Join us in the Winterthur Rotunda for a special talk by Michael Gallagher, the Sherman Fairchild Conservator in Charge in the Department of Paintings Conservation at The Metropolitan Museum of Art, entitled “Private and Public: The Conservation of Le Brun’s Everhard Jabach and His Family."
Join us in the Winterthur Rotunda for a special talk by Old Masters Dealer Otto Naumann on the relationship between art dealers and art conservators, entitled “Dealers and the Question of Restoration: A Conversation.”
Faculty, students, and Winterthur staff share with collectors, curators, owners, caretakers, and scholars their knowledge about caring for works of art and archival material.
On Tuesday, August 18, 2015, our third-year Fellows in the Winterthur/University of Delaware Program in Art Conservation will return to Winterthur to present formal illustrated lectures about their internship experiences. We hope you will join us to celebrate their accomplishments.
The Foundation of the American Institute for Conservation of Historic and Artistic Works and the Winterthur Museum present "Exotic Surfaces: Chinese Export Lacquer Symposium and Workshop," to be held at the Winterthur Museum, Garden and Library on October 29-30, 2015.
ARTC graduate Alyssa Hull is currently in Norway, working as a Fulbright Scholar with staff and collections at the Munch Museum and the University of Oslo. In Alyssa’s latest blog post, she updates us on her work assisting in the study of Munch’s pigments, and her adventures surviving the Norwegian winter and skiing across the country with a cadre of conservators.
The International Network for the Conservation of Contemporary Art has a very active membership, with regular updates from members of their North American affiliate (INCCA-NA). WUDPAC and PSP students and alumni regularly contribute to the online presence of contemporary art conservation with blog posts featuring their own conservation projects.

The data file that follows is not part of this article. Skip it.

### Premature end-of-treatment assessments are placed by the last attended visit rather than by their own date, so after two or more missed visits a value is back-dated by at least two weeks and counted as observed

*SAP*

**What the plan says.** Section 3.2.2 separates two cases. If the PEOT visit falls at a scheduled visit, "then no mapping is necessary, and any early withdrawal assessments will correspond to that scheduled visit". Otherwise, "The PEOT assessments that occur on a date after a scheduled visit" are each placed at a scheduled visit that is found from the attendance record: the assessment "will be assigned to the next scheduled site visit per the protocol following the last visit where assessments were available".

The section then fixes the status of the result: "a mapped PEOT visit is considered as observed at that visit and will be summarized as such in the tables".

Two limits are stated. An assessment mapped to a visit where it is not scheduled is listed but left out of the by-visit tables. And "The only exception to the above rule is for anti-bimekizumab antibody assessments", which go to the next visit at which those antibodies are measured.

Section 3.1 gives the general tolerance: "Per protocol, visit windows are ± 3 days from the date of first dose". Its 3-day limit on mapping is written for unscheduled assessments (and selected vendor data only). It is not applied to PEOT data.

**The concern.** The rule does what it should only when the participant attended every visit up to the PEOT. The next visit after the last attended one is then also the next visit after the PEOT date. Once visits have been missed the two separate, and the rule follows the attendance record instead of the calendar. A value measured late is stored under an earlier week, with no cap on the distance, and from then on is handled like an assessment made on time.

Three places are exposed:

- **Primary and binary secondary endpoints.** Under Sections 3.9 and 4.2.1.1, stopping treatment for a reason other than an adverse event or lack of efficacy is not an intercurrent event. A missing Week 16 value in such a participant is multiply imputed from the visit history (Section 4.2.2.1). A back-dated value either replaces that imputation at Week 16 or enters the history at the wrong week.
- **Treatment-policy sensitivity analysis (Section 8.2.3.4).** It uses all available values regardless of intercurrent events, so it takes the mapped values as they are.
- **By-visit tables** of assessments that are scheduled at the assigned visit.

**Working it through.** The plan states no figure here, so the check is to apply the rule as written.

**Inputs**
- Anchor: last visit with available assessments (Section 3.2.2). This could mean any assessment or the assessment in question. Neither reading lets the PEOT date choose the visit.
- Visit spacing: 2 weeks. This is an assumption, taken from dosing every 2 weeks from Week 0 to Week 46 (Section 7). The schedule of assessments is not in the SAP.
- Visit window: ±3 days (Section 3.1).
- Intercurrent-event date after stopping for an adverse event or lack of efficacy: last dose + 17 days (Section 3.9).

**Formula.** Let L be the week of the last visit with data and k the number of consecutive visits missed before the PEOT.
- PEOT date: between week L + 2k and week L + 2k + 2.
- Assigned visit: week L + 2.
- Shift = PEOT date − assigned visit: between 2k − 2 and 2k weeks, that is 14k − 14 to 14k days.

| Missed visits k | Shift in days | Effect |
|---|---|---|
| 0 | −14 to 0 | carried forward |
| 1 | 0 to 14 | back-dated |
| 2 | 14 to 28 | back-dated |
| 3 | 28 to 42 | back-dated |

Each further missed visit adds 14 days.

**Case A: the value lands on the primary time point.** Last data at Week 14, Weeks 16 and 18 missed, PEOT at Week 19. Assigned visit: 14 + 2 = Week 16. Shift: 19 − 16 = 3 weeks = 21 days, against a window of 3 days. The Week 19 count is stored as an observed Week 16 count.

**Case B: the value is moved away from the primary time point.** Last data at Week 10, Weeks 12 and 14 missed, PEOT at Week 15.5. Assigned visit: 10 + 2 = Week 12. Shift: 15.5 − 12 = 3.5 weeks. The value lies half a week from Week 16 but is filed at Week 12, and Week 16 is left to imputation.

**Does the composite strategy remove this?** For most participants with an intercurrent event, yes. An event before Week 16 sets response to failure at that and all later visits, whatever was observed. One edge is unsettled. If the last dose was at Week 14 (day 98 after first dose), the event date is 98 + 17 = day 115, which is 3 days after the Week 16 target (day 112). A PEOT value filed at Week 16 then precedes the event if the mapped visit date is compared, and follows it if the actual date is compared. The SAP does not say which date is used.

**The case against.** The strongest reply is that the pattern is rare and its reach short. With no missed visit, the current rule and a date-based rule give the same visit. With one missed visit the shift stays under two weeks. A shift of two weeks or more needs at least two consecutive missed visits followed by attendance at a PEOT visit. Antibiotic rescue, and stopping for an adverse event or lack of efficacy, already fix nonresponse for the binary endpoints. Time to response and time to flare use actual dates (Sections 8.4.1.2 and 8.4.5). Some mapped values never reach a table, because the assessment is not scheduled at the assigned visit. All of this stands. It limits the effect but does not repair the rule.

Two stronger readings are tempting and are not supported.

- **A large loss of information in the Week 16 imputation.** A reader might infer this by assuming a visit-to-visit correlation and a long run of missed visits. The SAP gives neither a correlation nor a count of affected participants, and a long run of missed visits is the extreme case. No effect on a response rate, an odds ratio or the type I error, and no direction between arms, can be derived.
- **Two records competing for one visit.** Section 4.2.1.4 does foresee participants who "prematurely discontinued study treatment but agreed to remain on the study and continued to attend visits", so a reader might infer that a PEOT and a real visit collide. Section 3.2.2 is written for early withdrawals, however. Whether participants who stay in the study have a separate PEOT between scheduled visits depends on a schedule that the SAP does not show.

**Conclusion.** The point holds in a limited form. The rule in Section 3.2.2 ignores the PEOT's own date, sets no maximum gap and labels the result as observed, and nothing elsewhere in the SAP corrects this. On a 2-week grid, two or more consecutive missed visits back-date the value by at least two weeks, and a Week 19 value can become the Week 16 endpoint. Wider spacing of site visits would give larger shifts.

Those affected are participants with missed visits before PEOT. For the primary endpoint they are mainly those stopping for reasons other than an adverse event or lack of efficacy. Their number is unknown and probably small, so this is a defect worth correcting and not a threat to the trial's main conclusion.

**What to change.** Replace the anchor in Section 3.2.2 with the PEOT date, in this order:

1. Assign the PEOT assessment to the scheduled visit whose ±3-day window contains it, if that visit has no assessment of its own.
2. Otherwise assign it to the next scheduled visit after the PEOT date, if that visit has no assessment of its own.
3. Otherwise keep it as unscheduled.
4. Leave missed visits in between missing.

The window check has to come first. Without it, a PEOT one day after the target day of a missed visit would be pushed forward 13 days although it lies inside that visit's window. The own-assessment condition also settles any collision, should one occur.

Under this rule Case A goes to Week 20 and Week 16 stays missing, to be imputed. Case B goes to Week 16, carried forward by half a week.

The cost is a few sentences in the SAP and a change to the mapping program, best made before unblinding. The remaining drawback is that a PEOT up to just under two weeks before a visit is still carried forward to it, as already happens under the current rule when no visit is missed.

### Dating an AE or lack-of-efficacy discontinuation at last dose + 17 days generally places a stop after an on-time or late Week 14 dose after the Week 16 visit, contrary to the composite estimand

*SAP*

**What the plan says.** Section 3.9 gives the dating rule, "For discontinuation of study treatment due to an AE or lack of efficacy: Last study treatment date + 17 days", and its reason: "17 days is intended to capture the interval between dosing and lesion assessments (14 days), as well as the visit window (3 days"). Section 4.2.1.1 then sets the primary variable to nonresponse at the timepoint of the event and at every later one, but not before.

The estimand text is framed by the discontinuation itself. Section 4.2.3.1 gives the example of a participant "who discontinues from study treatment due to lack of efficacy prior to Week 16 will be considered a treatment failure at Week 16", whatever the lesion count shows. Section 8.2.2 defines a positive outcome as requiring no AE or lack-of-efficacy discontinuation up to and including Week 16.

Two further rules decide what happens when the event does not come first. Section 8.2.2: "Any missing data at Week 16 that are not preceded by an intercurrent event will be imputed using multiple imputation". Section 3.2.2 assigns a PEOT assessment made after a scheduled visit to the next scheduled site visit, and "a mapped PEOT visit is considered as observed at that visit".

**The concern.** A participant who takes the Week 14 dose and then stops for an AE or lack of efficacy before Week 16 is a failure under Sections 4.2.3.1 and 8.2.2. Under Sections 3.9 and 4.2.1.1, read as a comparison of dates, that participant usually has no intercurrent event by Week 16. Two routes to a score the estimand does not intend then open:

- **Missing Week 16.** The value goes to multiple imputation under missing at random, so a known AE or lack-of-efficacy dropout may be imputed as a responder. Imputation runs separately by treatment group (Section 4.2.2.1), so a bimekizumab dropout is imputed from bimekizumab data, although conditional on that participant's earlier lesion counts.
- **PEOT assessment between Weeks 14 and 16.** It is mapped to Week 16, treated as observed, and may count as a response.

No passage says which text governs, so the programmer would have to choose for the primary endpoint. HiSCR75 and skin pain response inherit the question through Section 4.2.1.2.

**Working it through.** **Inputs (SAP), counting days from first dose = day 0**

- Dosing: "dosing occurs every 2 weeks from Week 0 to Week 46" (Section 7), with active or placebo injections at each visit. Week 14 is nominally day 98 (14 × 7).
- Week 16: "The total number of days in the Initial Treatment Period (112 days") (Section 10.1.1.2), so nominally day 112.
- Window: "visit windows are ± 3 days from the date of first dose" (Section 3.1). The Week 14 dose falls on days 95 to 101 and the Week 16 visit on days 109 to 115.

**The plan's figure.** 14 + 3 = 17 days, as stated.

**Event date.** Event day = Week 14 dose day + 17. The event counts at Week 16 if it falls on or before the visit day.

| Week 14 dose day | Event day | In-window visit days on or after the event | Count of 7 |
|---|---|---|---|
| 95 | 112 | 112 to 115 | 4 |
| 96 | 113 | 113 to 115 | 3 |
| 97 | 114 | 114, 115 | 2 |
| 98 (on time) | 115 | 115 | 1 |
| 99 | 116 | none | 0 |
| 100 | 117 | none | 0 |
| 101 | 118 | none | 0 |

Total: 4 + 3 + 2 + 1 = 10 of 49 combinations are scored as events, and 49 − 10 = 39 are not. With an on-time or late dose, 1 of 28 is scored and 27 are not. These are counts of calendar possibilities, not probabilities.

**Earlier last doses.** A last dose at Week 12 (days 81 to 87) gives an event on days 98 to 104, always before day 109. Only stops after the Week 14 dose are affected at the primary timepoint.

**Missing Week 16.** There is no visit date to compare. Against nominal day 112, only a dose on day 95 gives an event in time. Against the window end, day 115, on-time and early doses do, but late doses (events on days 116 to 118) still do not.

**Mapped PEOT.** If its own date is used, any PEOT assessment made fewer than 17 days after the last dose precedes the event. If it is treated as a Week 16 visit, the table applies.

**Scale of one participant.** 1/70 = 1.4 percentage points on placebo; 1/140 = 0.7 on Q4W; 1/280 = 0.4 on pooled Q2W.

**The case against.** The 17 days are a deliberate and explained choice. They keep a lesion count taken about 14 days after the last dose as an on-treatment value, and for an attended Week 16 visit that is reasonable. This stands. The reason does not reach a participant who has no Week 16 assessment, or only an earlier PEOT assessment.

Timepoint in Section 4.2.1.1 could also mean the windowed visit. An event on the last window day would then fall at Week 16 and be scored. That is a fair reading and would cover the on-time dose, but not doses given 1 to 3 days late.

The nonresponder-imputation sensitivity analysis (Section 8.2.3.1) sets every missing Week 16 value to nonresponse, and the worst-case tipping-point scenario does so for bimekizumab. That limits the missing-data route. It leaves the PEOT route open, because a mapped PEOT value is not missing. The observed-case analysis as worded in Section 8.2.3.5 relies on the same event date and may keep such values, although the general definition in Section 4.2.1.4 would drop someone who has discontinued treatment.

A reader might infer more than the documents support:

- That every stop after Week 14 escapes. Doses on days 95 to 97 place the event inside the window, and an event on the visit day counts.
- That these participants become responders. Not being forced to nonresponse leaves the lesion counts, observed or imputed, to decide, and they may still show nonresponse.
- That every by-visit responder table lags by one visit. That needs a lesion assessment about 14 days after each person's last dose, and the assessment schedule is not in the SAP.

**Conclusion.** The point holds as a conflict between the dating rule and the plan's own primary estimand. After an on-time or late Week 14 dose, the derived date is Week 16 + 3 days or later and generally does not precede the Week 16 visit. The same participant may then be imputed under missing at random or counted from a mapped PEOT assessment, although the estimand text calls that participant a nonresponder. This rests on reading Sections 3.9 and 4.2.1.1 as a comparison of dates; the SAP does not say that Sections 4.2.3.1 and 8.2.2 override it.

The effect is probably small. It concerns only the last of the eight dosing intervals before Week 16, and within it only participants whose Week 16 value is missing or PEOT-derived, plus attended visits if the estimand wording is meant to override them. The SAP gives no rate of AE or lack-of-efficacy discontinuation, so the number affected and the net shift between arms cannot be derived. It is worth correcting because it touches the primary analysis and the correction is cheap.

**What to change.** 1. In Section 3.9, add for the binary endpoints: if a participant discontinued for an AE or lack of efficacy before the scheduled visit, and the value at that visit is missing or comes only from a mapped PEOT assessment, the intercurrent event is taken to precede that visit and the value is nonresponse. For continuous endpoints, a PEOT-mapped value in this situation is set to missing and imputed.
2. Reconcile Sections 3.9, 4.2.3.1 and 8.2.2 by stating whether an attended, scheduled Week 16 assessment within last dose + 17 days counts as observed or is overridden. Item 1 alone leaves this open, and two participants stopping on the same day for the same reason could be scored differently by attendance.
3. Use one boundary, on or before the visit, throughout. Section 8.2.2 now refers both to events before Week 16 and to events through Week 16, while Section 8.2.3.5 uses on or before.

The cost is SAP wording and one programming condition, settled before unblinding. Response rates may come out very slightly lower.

For WUDPAC Class of 2015 Fellow Kelly McCauley, minimizing potential damage to objects is vital to the long term preservation of our cultural heritage. In this blog post, Kelly shares the preventive conservation activities at the heart of her internship at New York's Peebles Island Resource Center, including her efforts to assess and understand the impact of lighting conditions in the Center's work and storage areas.
Gazing out from the oil portrait on panel, the pensive looking gentlemen in the brown doublet and ruff did not seem to be very enthused about life in the 17th century. The only clues to his identity were the date “1621” in the upper left hand corner, and “Æ t.” (age) 52” in the upper right hand corner. The family that owned the portrait had nicknamed it Shakespeare. After some dedicated research and conservation treatment, WUDPAC second-year fellow José Luis Lazarte has developed some theories about the portrait.
In this blog post, WUDPAC Class of 2015 Fellow Claire Curran shares her continuing exposure to the wonderful and unique world of modern and contemporary art provided by an internship in objects conservation at the Museum of Fine Arts Houston, and discusses her treatment of a cast latex work by artist Louise Bourgeois.
Damaged in an earthquake, riddled with worm holes and covered in dirt and grime, the 37-inch tall Madonna of the Immaculate Conception arrived at WUDPAC in very poor condition. But the polychrome Ecuadoran statue is much beloved by its current owner, who cradled it in a baby blanket when she delivered it, and it was welcomed as a treatment project by second-year fellow Bianca Garcia.
In this blog post, WUDPAC Class of 2015 Fellow Shannon A. Brogdon-Grantham shares her thoughts on the connoisseurship, craft, and material science of photography as experienced through her internship at the University of Arizona's Center for Creative Photography, including her work caring for materials ranging from a small tintype of a water lily to large-scale prints from the astrophotography collection at the University's Space Imagery Center.
First-year students from the Winterthur/University of Delaware Program in Art Conservation have been working fervently on behalf of a family in rural Ohio that lost four members—including three young brothers—in an early-morning fire the day after Christmas. The photos have now been returned to the family and the project has captured national and international attention.